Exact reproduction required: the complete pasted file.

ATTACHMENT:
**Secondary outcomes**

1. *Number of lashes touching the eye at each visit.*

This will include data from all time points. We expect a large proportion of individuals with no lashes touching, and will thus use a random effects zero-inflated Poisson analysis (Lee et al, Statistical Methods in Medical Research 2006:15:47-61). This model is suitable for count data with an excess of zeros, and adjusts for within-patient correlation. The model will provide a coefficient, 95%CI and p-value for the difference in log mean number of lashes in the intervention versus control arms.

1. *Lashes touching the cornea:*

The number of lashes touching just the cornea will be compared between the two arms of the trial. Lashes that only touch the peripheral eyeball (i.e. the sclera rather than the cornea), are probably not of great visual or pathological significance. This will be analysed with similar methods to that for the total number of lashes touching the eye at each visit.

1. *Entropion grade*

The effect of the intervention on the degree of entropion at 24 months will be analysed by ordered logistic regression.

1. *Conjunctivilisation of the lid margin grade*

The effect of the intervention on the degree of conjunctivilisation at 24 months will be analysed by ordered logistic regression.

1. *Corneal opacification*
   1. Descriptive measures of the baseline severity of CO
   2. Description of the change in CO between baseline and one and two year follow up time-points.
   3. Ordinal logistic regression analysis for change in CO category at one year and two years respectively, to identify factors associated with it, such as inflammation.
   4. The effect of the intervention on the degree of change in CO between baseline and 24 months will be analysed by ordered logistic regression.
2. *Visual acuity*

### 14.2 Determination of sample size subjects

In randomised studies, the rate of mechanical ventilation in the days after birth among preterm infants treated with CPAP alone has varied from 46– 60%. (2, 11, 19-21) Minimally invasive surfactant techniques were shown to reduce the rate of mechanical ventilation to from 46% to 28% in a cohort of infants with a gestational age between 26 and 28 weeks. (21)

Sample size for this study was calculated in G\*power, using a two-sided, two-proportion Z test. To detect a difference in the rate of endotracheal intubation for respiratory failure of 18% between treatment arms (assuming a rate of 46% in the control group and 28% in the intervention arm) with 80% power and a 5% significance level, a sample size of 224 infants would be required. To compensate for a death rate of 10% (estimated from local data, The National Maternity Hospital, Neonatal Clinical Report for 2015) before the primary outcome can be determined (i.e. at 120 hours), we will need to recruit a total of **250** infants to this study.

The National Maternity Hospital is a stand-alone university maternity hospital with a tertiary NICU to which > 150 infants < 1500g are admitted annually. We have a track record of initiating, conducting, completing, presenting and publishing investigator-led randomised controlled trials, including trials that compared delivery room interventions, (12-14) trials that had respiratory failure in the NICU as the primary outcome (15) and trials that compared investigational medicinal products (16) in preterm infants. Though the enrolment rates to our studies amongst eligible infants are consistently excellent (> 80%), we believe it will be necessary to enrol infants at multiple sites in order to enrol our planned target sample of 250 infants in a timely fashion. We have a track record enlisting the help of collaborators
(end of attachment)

**Secondary outcomes**

1. *Number of lashes touching the eye at each visit.*

This will include data from all time points. We expect a large proportion of individuals with no lashes touching, and will thus use a random effects zero-inflated Poisson analysis (Lee et al, Statistical Methods in Medical Research 2006:15:47-61). This model is suitable for count data with an excess of zeros, and adjusts for within-patient correlation. The model will provide a coefficient, 95%CI and p-value for the difference in log mean number of lashes in the intervention versus control arms.

1. *Lashes touching the cornea:*

The number of lashes touching just the cornea will be compared between the two arms of the trial. Lashes that only touch the peripheral eyeball (i.e. the sclera rather than the cornea), are probably not of great visual or pathological significance. This will be analysed with similar methods to that for the total number of lashes touching the eye at each visit.

1. *Entropion grade*

The effect of the intervention on the degree of entropion at 24 months will be analysed by ordered logistic regression.

1. *Conjunctivilisation of the lid margin grade*

The effect of the intervention on the degree of conjunctivilisation at 24 months will be analysed by ordered logistic regression.

1. *Corneal opacification*
   1. Descriptive measures of the baseline severity of CO
   2. Description of the change in CO between baseline and one and two year follow up time-points.
   3. Ordinal logistic regression analysis for change in CO category at one year and two years respectively, to identify factors associated with it, such as inflammation.
   4. The effect of the intervention on the degree of change in CO between baseline and 24 months will be analysed by ordered logistic regression.
2. *Visual acuity*

### 14.2 Determination of sample size subjects

In randomised studies, the rate of mechanical ventilation in the days after birth among preterm infants treated with CPAP alone has varied from 46– 60%. (2, 11, 19-21) Minimally invasive surfactant techniques were shown to reduce the rate of mechanical ventilation to from 46% to 28% in a cohort of infants with a gestational age between 26 and 28 weeks. (21)

Sample size for this study was calculated in G\*power, using a two-sided, two-proportion Z test. To detect a difference in the rate of endotracheal intubation for respiratory failure of 18% between treatment arms (assuming a rate of 46% in the control group and 28% in the intervention arm) with 80% power and a 5% significance level, a sample size of 224 infants would be required. To compensate for a death rate of 10% (estimated from local data, The National Maternity Hospital, Neonatal Clinical Report for 2015) before the primary outcome can be determined (i.e. at 120 hours), we will need to recruit a total of **250** infants to this study.

The National Maternity Hospital is a stand-alone university maternity hospital with a tertiary NICU to which > 150 infants < 1500g are admitted annually. We have a track record of initiating, conducting, completing, presenting and publishing investigator-led randomised controlled trials, including trials that compared delivery room interventions, (12-14) trials that had respiratory failure in the NICU as the primary outcome (15) and trials that compared investigational medicinal products (16) in preterm infants. Though the enrolment rates to our studies amongst eligible infants are consistently excellent (> 80%), we believe it will be necessary to enrol infants at multiple sites in order to enrol our planned target sample of 250 infants in a timely fashion. We have a track record enlisting the help of collaborators